But even SCOTUS has pushed its boundaries**, by effectively re-writing law to make it Constitutional instead of sending it back to the legislators (Obamacare’s black letter “individual mandates” turned into “tax”) or effectively legislating themselves (the abortion law Roe v Wade). With the powerful rise of Originalist judges determined to read both legislation and the Constitution as they are written, that era may be coming to an end.

** It could be argued that this happened almost from the start when the Court simply declared in 1803 (Marbury v. Madison) that they had the authority to review the constitutionality of Congress’s legislative acts. That’s not specifically in the Constitution (in fact the exact powers of SCOTUS are not laid out), although the power of judicial review of law had been around a while in the lower courts. It also took a couple more decades before the idea grew that SCOTUS was the supreme interpreter.


A wild mix of limited and unlimited terms and election methods but generally following the Federal pattern of four year terms for Governors, two for State House reps, six for State Senators, lifetime appointments for State Supreme Courts.

Because they’re not a branch of the Federal government these are often ignored, especially by foreigners. But that’s actually quite crazy when you realise that the Constitution itself was very specific in identifying what powers the Federal government has – and then clearly stating that everything not so identified belonged to the individual States. Moreover during the Constitutional Convention there was a lot of debate and fighting over precisely this issue and ultimately the approval of the Constitution relied upon the agreements over these delineated powers.

And it’s a lot of power. It’s not just that US States like California, Texas and Florida would be very big international economies were they nations themselves. For the everyday American their State – and sometimes their city – has far more effect on their day-to-day lives than the Federal government.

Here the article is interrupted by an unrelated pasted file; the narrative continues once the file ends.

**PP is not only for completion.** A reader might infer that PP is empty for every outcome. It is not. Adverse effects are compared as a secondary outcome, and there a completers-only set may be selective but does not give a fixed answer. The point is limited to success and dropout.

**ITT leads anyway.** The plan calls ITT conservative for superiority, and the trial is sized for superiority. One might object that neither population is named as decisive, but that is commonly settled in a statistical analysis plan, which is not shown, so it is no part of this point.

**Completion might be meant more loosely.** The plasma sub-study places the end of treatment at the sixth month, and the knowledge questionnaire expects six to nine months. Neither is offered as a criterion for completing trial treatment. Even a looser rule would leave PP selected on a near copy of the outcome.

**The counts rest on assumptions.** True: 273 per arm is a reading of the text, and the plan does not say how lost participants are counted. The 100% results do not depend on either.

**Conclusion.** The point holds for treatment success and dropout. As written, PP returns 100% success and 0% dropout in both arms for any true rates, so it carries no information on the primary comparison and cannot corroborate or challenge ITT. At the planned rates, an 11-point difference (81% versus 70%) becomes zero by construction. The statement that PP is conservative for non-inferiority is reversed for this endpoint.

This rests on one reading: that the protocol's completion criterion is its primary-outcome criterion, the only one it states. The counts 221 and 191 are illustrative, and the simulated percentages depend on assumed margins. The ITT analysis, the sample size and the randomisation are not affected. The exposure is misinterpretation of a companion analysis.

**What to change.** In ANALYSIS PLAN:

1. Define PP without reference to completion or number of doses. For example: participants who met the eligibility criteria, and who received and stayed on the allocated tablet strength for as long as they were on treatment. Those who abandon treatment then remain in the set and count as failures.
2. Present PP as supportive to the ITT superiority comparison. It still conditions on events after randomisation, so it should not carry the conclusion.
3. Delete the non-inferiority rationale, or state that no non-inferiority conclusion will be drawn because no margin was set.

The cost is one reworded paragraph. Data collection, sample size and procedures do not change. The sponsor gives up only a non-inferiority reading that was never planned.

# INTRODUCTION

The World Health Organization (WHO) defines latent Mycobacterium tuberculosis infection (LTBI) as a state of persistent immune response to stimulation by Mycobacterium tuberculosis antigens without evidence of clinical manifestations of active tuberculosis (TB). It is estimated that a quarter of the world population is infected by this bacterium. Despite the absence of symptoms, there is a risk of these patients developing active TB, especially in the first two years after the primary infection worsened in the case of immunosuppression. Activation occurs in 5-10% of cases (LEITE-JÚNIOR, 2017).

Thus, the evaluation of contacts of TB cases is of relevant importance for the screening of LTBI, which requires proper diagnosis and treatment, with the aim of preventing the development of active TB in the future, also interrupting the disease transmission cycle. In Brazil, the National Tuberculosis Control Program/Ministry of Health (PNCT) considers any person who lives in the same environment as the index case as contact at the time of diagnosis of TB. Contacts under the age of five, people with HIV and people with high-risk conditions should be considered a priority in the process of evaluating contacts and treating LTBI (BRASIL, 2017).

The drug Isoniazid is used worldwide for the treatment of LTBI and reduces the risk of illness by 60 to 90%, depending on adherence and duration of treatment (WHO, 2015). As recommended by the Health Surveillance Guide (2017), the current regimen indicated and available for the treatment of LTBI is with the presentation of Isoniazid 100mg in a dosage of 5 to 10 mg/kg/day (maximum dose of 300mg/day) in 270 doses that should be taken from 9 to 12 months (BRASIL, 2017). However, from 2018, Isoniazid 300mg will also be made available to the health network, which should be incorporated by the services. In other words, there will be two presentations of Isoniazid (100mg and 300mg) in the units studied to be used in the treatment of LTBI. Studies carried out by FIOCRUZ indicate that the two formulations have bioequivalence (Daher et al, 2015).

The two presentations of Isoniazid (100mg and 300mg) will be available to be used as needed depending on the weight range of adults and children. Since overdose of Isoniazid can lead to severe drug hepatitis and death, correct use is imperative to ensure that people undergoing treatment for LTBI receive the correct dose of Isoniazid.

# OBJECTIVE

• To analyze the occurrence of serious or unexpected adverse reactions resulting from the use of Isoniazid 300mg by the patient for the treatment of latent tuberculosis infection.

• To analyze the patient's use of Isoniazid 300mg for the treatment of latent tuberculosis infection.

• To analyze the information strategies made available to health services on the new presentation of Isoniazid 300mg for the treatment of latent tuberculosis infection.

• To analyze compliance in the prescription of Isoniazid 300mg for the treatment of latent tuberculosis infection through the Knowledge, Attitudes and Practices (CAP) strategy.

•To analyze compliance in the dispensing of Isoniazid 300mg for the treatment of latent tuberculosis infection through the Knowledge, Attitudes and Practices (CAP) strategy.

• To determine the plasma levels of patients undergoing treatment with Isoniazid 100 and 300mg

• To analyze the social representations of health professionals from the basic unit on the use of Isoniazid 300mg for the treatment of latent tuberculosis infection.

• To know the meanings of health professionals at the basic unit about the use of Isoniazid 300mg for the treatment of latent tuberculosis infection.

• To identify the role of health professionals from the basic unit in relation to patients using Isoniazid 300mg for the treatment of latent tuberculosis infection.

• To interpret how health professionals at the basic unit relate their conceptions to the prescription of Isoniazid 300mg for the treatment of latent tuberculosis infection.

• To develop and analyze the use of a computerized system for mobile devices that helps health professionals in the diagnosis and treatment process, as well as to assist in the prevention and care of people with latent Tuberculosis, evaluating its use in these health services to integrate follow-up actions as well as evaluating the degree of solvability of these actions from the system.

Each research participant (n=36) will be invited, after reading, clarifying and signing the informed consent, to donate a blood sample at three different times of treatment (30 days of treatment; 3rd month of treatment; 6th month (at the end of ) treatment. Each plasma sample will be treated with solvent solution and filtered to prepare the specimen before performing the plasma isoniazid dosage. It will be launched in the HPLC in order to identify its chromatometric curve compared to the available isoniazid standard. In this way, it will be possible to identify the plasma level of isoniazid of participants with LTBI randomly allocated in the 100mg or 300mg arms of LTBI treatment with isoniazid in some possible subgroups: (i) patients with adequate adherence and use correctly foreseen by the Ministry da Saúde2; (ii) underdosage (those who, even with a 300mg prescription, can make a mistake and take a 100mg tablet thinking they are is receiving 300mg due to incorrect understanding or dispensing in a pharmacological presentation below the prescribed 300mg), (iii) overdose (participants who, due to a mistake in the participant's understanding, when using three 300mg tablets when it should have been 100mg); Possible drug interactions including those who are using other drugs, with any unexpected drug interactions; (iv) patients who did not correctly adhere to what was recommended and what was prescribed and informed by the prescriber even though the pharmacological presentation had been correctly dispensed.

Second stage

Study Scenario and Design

Most of the spending on healthcare, social welfare and education is actually the responsibility of each State and comes from them, and even when some of the money does comes from D.C. the State controls how it’s spent. Similarly with law enforcement and regulations and of course some States have their own taxation systems (California has a flat tax of 13.3% on income, on top of the Federal rates).

They’re basically miniature versions of the USA; each with a State House, State Senate and a “President” called a Governor, plus their own Constitutions (which must fit within America’s), appointing their own judges, and with their own bureaucracies and Courts, including a State Supreme Court. They even have military units in the form of a National Guard which use the same weapons as the Federal military, i.e. the Hawaii Air National Guard, which employs part-time civilian pilots, flies the F-22 Raptor. As such they can often be seen as experiments for what might happen nationally. The 1990’s welfare reforms in Wisconsin by Governor Tommy Thompson (R) were very influential on Bill Clinton’s Federal welfare reforms. We’ve also seen State powers during the C-19 Pandemic, where Texas and Florida took quite different approaches than New York, California and Illinois and where the Federal Government was largely a bystander with advice and (eventually) vaccines.

Finally there’s the fact that future US Presidents are increasingly found from the pool of Governors, because unlike Senators and House Reps, they exercise executive powers and can be judged on that crucial component of the Presidency. So control of the States has a long-term impact on control of the USA.


Written by Tom Hunter

October 17, 2022 at 6:00 am